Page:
“We the Corporations” by Adam Winkler is our October book club pick. Become a member of the Now Read This book club by joining our Facebook group, or by signing up to our newsletter. Learn more about the book club here.
Long before there were calls to break up Silicon Valley’s biggest companies such as Facebook and Google, or Sen. Elizabeth Warren, D-Mass., made trust-busting those companies central to her 2020 presidential campaign, long before the Supreme Court’s Citizens United decision in 2010 and Mitt Romney’s declaration that “corporations are people, my friend,” corporations had gained significant rights and powerful influence in the United States.
In “We the Corporations,” this month’s book club pick, UCLA law professor Adam Winkler chronicles the long history of the corporate rights movement. Winkler argues that in fact the fight for corporate personhood goes back to the very founding of the United States.
Below, he details five people who had particular impact in the corporate rights movement, from the man who declared that corporations should be protected against unreasonable searches and seizures, to another who argued they should have the same rights as former slaves. In his words:
Legendary senator, orator and lawyer, Daniel Webster argued more than 200 cases in the early Supreme Court and earned the nickname “Defender of the Constitution.” He could alternatively have been called the Defender of the Corporation. Many of his clients were businesses, and in one of his most important cases he won a ruling from the Supreme Court in 1819 declaring corporations to be private entities over which states had limited regulatory control.
Roscoe Conkling was the last person to decline a seat on the Supreme Court after having won confirmation; he was simply making too much money as a lawyer for the railroads. Representing the Southern Pacific Railroad, Conkling argued in an 1882 case that the 14th Amendment, adopted after the Civil War to protect racial minorities from discrimination, was also meant to protect corporations. Conkling had unusual credibility because he was one of the drafters of the 14th Amendment, but we now know that he misled the Supreme Court about the history of the provision.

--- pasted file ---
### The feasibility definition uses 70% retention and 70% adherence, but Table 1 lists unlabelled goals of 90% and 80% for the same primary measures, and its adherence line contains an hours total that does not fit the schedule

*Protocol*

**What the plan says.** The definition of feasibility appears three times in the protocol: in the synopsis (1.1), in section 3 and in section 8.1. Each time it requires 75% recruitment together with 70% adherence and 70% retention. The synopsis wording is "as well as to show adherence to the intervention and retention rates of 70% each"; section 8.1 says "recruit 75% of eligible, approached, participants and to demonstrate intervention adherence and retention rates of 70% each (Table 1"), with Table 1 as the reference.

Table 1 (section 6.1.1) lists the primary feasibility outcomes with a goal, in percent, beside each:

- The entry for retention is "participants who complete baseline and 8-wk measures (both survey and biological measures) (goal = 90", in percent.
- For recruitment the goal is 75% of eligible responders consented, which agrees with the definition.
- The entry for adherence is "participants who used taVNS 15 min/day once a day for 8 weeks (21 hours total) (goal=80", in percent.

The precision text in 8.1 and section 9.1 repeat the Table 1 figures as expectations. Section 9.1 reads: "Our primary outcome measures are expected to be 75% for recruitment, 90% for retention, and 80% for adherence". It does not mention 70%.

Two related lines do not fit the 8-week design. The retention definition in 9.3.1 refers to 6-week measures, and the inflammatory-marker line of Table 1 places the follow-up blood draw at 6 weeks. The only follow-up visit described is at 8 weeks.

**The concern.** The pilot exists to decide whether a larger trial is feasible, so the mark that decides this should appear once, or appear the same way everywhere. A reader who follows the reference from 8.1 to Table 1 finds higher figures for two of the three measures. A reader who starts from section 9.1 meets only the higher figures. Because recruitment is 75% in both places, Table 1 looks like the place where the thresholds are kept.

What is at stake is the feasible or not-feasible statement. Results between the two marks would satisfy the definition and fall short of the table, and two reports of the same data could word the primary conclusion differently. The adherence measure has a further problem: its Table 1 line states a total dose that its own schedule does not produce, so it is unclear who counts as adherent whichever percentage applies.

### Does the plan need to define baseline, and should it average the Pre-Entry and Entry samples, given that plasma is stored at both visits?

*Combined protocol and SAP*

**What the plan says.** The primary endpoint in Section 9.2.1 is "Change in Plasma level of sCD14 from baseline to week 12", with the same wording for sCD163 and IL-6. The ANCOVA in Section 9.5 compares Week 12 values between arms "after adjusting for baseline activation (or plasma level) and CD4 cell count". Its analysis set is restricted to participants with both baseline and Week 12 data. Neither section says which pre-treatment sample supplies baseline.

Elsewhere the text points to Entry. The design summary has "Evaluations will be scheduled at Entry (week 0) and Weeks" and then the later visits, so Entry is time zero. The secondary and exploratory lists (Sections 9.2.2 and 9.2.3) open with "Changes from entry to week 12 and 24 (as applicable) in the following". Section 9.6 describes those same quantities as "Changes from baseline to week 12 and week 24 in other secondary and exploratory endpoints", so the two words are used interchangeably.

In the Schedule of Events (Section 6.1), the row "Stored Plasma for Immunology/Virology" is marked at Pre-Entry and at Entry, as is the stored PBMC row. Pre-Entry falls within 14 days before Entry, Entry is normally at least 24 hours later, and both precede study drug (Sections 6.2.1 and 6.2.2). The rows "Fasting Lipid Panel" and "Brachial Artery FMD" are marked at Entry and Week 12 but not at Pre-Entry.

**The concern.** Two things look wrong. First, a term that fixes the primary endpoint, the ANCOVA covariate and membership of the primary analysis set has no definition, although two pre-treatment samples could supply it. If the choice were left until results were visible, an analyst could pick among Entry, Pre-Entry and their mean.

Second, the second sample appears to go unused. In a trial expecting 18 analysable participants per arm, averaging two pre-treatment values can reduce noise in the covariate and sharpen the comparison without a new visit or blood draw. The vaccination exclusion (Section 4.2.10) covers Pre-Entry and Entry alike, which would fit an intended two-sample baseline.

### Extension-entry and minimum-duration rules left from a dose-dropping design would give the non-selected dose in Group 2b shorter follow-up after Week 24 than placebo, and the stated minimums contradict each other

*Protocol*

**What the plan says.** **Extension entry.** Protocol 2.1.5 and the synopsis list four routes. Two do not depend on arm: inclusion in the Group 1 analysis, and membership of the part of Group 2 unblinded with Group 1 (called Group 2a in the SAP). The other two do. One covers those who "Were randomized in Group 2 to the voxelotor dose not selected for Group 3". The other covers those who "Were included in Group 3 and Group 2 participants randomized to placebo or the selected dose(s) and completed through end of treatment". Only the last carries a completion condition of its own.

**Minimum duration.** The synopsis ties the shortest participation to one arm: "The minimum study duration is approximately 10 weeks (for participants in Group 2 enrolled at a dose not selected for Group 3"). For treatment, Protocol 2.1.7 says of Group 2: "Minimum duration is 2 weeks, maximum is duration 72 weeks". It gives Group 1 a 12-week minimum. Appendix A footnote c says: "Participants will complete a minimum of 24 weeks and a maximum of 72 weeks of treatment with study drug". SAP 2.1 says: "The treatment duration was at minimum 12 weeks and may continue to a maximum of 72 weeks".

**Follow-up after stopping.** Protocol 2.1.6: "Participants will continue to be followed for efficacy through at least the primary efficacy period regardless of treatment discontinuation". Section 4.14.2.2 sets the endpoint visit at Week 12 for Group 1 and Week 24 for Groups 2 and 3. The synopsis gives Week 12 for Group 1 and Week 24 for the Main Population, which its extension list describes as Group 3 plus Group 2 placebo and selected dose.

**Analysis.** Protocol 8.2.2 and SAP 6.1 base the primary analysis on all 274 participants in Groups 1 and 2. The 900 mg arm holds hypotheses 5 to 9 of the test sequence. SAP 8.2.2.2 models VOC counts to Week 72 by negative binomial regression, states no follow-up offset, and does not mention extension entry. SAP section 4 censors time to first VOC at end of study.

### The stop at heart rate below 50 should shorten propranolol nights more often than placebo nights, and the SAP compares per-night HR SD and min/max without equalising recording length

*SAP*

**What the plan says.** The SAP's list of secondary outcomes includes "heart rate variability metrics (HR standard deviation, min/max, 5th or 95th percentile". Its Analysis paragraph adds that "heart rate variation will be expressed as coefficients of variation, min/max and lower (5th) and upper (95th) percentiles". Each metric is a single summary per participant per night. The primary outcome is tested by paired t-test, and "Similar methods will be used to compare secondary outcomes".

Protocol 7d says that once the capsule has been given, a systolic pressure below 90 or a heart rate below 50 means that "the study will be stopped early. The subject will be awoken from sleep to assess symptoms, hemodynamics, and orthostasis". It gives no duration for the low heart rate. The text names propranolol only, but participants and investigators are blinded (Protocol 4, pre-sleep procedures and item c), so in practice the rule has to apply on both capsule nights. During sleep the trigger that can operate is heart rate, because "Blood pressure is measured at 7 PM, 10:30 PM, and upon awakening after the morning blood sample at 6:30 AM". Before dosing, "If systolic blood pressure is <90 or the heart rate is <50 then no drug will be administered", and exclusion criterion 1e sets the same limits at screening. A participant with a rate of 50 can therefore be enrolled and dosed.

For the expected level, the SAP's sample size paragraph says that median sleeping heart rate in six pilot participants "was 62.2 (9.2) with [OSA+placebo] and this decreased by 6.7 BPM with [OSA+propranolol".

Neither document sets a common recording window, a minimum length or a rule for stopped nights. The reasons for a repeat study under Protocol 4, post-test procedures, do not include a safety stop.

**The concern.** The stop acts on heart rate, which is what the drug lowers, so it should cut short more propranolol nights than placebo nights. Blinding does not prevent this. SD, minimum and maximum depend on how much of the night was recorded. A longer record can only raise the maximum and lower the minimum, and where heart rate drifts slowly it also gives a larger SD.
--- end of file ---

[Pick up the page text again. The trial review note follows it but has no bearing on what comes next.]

President Teddy Roosevelt’s famous effort to break up the trusts led to some of the earliest prosecutions of corporations for committing crimes. The corporations behind the trusts fought back, arguing that if corporations could be convicted of crimes then they should be afforded the many protections in the Constitution for criminal defendants. In a case involving Roosevelt’s investigation of the Tobacco Trust, the Supreme Court declared that corporations, like people, are protected against unreasonable searches and seizures.
In the 1970s, consumer crusader Ralph Nader and his public interest organization Public Citizen won a landmark case striking down limits on the advertisement of prescription drug prices. Although Nader’s goal was to help patients find the cheapest medicine, his victory would be the basis for a broad expansion of the rights of businesses to advertise under the First Amendment. Corporations would use that right to challenge graphic cigarette labels, disclosure requirements, and limits on tobacco ads – leading the recent head of Public Citizen to call for overturning the entire line of cases stemming from Nader’s victory.
Lewis Powell Jr.
Months before being nominated to the Supreme Court, Lewis Powell Jr. wrote an influential memorandum to the Chamber of Commerce outlining a program for business to fight back against the rising tide of consumer protection and environmental laws. Businesses, Powell argued, needed to become more politically active and use the courts to protect the free market. As a justice, Powell would transform his memorandum into constitutional law, leading the Court to declare for the first time that corporations had a First Amendment right to influence elections – 30 years before Citizens United brought the issue to the public’s attention.